A Week in Scotland
Updated, September 2019
Road trip from Edinburgh to Isle of Sky through The Scottish Highlands
One could say the focus of our journey through the UK has been re-connecting with people with whom we have shared time with in the past and fuelled by a desire to touch base again. First Lars, then Simon and now Jo. We have talked about visiting Jo many times since she spent a summer with us in 1997. Jo came from England to work a ski season at Putnam Station Inn at Silver Star Mountain and stayed on for the summer. She moved into our basement on Nakiska Drive and we developed a close bond. Jo was very helpful with our kids who were 2 and 7 at the time and we all got along famously. Mik and I visited Jo’s parents in Southern England in 2001 but we had not seen Jo since ’97.
The scenic route along the coast led us to Scotland and Edinburgh. We were surprised by the wide streets, green areas and the architecture of the city. As expected, the absolute highlight was seeing Jo again and meeting her husband, Andy, and their two wonderful girls, Eve and Naomi, aged 10 and 6. The girls were absolutely adorable in so many ways and we really enjoyed our chats around the dinner table with the whole family.
Jo and Naomi had the next day off and led us on a guided hike to the top of Arthur's Seat. This huge green area has a fantastic view of the city and the seas. Naomi was a champ and climbed the hill no problem - oh to have the energy and stamina of a 6-year-old. It was extremely windy at the peak so we didn't stay for long. We built up an appetite on the hike and headed straight for the Royal Mile to find a spot for lunch. A peace march was in progress and I took a few documentary photos. After lunch, we explored the Royal Mile further and as in most major cities, the pride of the country was on display. In Edinburgh; cashmere sweaters and scarfs, kilts and highland clothing, whiskey and sterling silver. Walking back to Jo and Andy's apartment through The Meadows Park we agreed we liked this city, the cafes and the sense of it.
The Wallace Monument
We left Edinburgh after breakfast headed for the Highlands, as recommended by Joshua. With several route options available we drew guidance from our trusted family and friends and settled on the route via Stirling with a stop at the Wallace Monument as suggested by April. Admittedly, we only knew of William Wallace from the Braveheart movie featuring Mel Gibson. The monumental tower was visible for miles and was duly impressive. The historical account of the battle of Stirling where the Scottish defeated the English in this strategical spot in 1297 was equal in impact. It was humbling to stand in the tower and look down upon the battlefield near the river. When an experience or interaction causes additional self reflection you grow as a person and in my opinion, are very privileged. I find I have been mulling over a William Wallace quote the last few days.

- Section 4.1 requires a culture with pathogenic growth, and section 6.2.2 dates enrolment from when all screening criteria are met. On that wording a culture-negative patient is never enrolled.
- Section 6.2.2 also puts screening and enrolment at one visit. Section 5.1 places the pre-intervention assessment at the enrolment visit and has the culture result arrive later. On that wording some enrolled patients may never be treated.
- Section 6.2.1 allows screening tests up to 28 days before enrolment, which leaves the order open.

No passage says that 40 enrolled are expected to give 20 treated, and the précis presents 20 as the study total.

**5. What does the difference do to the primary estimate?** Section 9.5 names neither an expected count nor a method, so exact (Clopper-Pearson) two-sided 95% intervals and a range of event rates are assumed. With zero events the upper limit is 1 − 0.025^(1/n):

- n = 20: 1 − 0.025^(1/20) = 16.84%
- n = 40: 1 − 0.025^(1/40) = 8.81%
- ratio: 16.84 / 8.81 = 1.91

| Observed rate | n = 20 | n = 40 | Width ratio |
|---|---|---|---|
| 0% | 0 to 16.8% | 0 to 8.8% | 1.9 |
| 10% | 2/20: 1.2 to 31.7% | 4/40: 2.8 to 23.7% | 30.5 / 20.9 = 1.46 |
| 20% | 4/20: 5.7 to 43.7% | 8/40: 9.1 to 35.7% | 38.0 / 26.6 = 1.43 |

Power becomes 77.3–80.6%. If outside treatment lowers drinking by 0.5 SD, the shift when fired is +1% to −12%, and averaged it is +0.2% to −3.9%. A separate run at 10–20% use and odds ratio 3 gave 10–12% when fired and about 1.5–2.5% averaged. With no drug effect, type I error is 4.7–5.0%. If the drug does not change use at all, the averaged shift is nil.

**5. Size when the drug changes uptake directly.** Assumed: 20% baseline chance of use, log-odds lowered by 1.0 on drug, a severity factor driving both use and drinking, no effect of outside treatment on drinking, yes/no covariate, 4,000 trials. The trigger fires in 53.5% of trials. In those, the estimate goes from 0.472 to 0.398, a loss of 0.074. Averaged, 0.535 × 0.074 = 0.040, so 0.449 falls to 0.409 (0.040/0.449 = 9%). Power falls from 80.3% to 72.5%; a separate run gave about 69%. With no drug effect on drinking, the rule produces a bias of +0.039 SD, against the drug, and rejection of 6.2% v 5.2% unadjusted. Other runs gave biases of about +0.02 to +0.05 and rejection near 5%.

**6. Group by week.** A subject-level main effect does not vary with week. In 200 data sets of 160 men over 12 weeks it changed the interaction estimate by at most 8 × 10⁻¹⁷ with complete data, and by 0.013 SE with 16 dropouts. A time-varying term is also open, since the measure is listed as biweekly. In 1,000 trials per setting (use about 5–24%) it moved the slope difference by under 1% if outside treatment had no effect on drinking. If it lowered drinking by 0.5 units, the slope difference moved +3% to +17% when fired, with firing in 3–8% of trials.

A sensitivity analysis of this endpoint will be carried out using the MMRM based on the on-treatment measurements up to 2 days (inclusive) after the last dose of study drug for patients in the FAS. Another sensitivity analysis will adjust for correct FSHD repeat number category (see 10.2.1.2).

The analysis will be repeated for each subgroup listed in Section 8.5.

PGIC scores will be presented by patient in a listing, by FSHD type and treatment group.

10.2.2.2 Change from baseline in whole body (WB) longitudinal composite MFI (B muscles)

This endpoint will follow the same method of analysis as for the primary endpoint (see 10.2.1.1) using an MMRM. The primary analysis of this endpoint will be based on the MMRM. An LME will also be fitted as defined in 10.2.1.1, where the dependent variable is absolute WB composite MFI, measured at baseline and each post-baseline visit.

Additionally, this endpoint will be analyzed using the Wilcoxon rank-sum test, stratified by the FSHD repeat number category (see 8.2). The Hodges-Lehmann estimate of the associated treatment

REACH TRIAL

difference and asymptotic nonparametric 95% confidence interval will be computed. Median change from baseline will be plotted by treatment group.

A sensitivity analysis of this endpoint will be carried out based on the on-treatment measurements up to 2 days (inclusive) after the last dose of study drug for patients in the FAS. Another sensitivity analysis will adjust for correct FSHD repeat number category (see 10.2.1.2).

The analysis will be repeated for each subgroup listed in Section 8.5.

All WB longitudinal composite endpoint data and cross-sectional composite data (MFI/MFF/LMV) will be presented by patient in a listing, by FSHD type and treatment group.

“Every man dies but not every man really lives”
What a fantastic motto to live by. After lunch and my first and only taste of steak and haggis pie, we head north of Loch Lomond for the Highlands. As each mile passes, the landscape changes. From lush fall colours in the lake areas to vast rolling hills. Some resembling what we know from the Okanagan Valley in Canada but much larger and more impressive.
We decided to stop for the night in Fort William on the shores of Loch Eil. A Scottish folk singer entertained after dinner. Some of the songs were familiar and others new. A rather large and elderly walking group staying at the hotel provided additional entertainment. They were united in the singing and good-natured badgering between the Scottish and English. Everyone knew the words and it was rather enjoyable to observe and sing along when we could. A perfect introduction to the Scottish Highlands.
Isle of Skye Road Trip
When 5050 Travelog was in the planning stages in the fall of 2015, we threw ideas about and bookmarked sites we thought we would like to explore. Not necessarily a definite list of this is where we are going but more, wouldn't it be cool if we could see this or do that. The very first site we bookmarked was the Isle of Skye.
Isle of Skye Accommodation
Travelling and booking last minute as we do is sometimes a juggling act between cost, convenience and location. We booked two nights at The Skeabost House Hotel near Portree and we lucked out. It ranks right up there with the most memorable places we have stayed during our travels. With only 14 rooms the atmosphere was intimate, welcoming and cozy. The food was phenomenal. Scottish country style at its best. As we arrived a wedding party arrived in traditional kilts and the atmosphere was magnificent.
I will fall back on a cliché and say the photos in this post will not do the Isle of Skye justice. We tried very hard to just be in the moment, take it all in and appreciate the beautiful surroundings. More than once I said to Di; How do you photograph this place, where do you start? Surprisingly, I was quite content to not have the camera out for every twist and turn. The ever changing terrain was fascinating, the single-lane roads an adventure. At times it felt like we were the only tourists in all of Scotland. On day one we went north and made stops at Old Man Storr, Kilt Rock, and Quiraing. Day two took us west to Dunvegan and Neist Point where we climbed to the top and enjoyed a perfect view of the Atlantic and the shoreline. Although I had to hold tight to Di as she conquered her fear of heights. Luckily she was on her way back down and did not witness my stumble in the rocks. The weather was never really perfect which in a sense was perfect, as we witnessed Isle of Skye in all its rugged and natural splendour.
Photo Gallery with Travel Photography from Isle of Skye, Scotland
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